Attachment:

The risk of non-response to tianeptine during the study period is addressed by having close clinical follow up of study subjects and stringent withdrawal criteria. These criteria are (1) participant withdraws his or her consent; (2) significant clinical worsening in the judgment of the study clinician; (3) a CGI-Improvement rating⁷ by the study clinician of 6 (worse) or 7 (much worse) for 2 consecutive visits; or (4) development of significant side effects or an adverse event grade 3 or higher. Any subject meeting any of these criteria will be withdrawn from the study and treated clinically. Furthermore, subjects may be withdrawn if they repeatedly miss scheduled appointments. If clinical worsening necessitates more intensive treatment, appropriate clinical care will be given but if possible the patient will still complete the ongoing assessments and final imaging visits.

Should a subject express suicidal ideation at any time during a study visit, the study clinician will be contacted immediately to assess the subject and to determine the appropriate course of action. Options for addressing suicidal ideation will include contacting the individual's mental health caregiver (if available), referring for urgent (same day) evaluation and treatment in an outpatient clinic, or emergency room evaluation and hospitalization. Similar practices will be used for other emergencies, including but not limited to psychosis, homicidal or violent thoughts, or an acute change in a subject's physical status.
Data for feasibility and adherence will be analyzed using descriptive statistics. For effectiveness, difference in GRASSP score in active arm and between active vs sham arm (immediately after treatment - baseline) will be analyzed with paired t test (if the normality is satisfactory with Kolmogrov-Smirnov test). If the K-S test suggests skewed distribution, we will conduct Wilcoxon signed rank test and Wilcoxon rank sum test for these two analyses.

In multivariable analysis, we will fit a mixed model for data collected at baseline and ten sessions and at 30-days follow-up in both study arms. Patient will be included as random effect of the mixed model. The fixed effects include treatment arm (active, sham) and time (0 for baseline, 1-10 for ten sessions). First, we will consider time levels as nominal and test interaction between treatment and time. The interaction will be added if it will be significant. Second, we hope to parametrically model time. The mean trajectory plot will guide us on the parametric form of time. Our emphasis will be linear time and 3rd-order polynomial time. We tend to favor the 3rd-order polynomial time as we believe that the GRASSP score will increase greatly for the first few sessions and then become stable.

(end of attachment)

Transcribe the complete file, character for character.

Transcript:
The risk of non-response to tianeptine during the study period is addressed by having close clinical follow up of study subjects and stringent withdrawal criteria. These criteria are (1) participant withdraws his or her consent; (2) significant clinical worsening in the judgment of the study clinician; (3) a CGI-Improvement rating⁷ by the study clinician of 6 (worse) or 7 (much worse) for 2 consecutive visits; or (4) development of significant side effects or an adverse event grade 3 or higher. Any subject meeting any of these criteria will be withdrawn from the study and treated clinically. Furthermore, subjects may be withdrawn if they repeatedly miss scheduled appointments. If clinical worsening necessitates more intensive treatment, appropriate clinical care will be given but if possible the patient will still complete the ongoing assessments and final imaging visits.

Should a subject express suicidal ideation at any time during a study visit, the study clinician will be contacted immediately to assess the subject and to determine the appropriate course of action. Options for addressing suicidal ideation will include contacting the individual's mental health caregiver (if available), referring for urgent (same day) evaluation and treatment in an outpatient clinic, or emergency room evaluation and hospitalization. Similar practices will be used for other emergencies, including but not limited to psychosis, homicidal or violent thoughts, or an acute change in a subject's physical status.
Data for feasibility and adherence will be analyzed using descriptive statistics. For effectiveness, difference in GRASSP score in active arm and between active vs sham arm (immediately after treatment - baseline) will be analyzed with paired t test (if the normality is satisfactory with Kolmogrov-Smirnov test). If the K-S test suggests skewed distribution, we will conduct Wilcoxon signed rank test and Wilcoxon rank sum test for these two analyses.

In multivariable analysis, we will fit a mixed model for data collected at baseline and ten sessions and at 30-days follow-up in both study arms. Patient will be included as random effect of the mixed model. The fixed effects include treatment arm (active, sham) and time (0 for baseline, 1-10 for ten sessions). First, we will consider time levels as nominal and test interaction between treatment and time. The interaction will be added if it will be significant. Second, we hope to parametrically model time. The mean trajectory plot will guide us on the parametric form of time. Our emphasis will be linear time and 3rd-order polynomial time. We tend to favor the 3rd-order polynomial time as we believe that the GRASSP score will increase greatly for the first few sessions and then become stable.